Braun v. Earls
OPINON MEMORANDUM AND ORDER IT IS HEREBY ORDERED that the Petition filed by Petitioner for habeas corpus pursuant to 28 U.S.C. § 2254 [Doc. No. 2] is DENIED and DISMISSED. IT IS FURTHER ORDERED that a Certificate of Appealability will not issue. A separate judgment in accordance with this Opinion, Memorandum, and Order is entered this same date. 1 Signed by District Judge Henry Edward Autrey on 11/7/14. (CLA)
UNITED STATES DISTRICT COURT
EASTERN DISTRICT OF MISSOURI
JACK W. BRAUN,
No. 4:11CV1751 HEA
OPINION, MEMORANDUM AND ORDER
This matter is before the Court on Petitioner’s Petition for Writ of Habeas Corpus, filed
pursuant to 28 U.S.C. § 2254 [Doc. No. 2]. Respondent has filed his Response to the Court’s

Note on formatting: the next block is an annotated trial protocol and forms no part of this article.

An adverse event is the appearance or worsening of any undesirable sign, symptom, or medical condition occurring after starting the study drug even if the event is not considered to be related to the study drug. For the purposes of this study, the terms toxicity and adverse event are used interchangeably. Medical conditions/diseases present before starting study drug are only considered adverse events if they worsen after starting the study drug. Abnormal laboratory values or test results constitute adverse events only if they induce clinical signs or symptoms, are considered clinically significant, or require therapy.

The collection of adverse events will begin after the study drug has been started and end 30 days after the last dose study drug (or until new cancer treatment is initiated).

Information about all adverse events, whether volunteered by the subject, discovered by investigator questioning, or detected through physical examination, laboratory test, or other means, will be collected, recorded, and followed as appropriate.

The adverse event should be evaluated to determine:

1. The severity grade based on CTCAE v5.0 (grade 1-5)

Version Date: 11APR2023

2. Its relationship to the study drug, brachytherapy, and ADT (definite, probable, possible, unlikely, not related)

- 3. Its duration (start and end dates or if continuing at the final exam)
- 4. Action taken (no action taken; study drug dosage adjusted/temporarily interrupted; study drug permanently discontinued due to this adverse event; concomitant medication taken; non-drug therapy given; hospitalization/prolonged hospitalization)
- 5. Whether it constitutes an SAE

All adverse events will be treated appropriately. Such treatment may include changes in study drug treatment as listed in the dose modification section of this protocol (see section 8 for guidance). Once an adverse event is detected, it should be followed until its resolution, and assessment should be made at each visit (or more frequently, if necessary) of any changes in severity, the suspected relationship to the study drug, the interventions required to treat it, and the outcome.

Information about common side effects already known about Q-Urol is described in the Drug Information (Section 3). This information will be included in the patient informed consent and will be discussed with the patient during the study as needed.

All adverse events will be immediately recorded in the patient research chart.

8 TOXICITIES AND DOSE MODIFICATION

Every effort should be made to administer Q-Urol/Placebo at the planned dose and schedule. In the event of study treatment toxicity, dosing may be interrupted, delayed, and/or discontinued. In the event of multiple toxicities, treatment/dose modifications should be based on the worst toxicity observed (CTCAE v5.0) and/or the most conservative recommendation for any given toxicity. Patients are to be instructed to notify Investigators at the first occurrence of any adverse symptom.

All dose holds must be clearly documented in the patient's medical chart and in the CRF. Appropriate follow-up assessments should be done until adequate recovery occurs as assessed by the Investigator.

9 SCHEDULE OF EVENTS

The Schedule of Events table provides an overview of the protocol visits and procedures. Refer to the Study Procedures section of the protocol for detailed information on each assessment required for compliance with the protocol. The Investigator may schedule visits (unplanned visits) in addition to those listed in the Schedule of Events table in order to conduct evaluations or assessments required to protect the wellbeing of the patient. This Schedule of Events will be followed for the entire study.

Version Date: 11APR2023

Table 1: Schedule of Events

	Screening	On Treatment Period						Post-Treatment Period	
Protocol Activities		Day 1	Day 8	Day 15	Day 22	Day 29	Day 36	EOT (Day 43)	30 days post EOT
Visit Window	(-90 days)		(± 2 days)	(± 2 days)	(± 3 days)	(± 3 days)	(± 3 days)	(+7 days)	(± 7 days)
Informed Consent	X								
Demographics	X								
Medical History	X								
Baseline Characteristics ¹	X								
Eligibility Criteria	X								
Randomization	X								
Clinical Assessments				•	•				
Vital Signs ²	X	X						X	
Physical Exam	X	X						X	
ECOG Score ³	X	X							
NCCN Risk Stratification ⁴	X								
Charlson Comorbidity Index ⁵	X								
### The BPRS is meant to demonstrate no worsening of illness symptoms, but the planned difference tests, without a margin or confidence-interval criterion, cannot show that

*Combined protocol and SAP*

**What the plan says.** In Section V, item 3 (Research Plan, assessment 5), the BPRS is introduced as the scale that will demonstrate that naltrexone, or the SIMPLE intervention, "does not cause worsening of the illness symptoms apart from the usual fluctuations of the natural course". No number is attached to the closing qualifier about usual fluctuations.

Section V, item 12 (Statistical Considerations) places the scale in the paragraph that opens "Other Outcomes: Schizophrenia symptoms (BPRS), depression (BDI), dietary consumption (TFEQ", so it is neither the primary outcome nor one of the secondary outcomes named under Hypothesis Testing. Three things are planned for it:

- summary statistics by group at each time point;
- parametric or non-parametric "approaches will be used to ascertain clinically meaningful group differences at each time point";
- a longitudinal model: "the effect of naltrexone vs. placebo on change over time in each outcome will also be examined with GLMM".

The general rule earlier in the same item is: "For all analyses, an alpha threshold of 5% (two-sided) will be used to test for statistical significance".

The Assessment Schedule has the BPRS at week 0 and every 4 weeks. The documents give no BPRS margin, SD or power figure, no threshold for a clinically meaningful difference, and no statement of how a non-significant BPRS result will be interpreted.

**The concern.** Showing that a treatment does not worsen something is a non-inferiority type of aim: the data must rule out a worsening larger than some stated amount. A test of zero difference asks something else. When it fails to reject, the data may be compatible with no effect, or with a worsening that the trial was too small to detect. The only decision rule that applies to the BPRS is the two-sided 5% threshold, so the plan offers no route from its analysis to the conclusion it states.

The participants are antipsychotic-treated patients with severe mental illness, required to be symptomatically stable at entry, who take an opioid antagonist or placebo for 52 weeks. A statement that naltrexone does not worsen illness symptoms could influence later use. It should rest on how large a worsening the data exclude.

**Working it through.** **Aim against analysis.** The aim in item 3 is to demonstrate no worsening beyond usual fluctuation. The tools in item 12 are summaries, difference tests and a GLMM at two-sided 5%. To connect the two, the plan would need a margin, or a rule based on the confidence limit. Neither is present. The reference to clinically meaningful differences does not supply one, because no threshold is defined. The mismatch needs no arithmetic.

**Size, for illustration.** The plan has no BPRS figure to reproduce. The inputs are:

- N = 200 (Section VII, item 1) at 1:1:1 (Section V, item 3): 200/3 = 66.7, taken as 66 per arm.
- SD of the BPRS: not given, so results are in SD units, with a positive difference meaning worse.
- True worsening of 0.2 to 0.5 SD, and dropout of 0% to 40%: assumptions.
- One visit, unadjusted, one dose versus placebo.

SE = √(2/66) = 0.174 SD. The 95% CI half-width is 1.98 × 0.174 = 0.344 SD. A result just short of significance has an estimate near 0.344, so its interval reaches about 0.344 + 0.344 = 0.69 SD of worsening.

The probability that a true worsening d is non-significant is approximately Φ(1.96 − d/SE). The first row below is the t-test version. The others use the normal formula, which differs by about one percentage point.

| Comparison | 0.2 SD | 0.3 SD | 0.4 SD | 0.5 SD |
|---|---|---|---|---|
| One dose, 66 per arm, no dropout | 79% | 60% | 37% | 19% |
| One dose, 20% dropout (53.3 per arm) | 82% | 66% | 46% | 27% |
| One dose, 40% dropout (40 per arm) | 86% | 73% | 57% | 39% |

Order to Show Cause [Doc. No. 19]. Upon review of this matter, the Court concludes that the
Petition is untimely, pursuant to 28 U.S.C. § 2244(d). The Petition will, therefore, be denied and
On May 16, 2008, Petitioner pled guilty to two counts of possession of a controlled
substance and was sentenced to seven years imprisonment for each count, to run concurrent with
each other. Petitioner did not appeal the sentence.
On June 4, 2008, Petitioner filed a motion for post-conviction relief pursuant to Missouri
Supreme Court Rule 24.035. Counsel entered an appearance for Petitioner on June 30, 2008, and
filed an amended motion on March 31, 2009. In an order dated September 18, 2009, the motion
court denied the relief sought by Petitioner. No appeal was taken by Petitioner.
Standard of Review
The Antiterrorism and Effective Death Penalty Act of 1996, 28 U.S.C. § 2254
(“AEDPA”) applies to all petitions for habeas relief filed by state prisoners after the statute’s
effective date of April 24, 1996. When reviewing a claim that has been decided on the merits by
a state court, AEDPA limits the scope of judicial review in a habeas proceeding as follows:
An application for writ of habeas corpus on behalf of a person in custody pursuant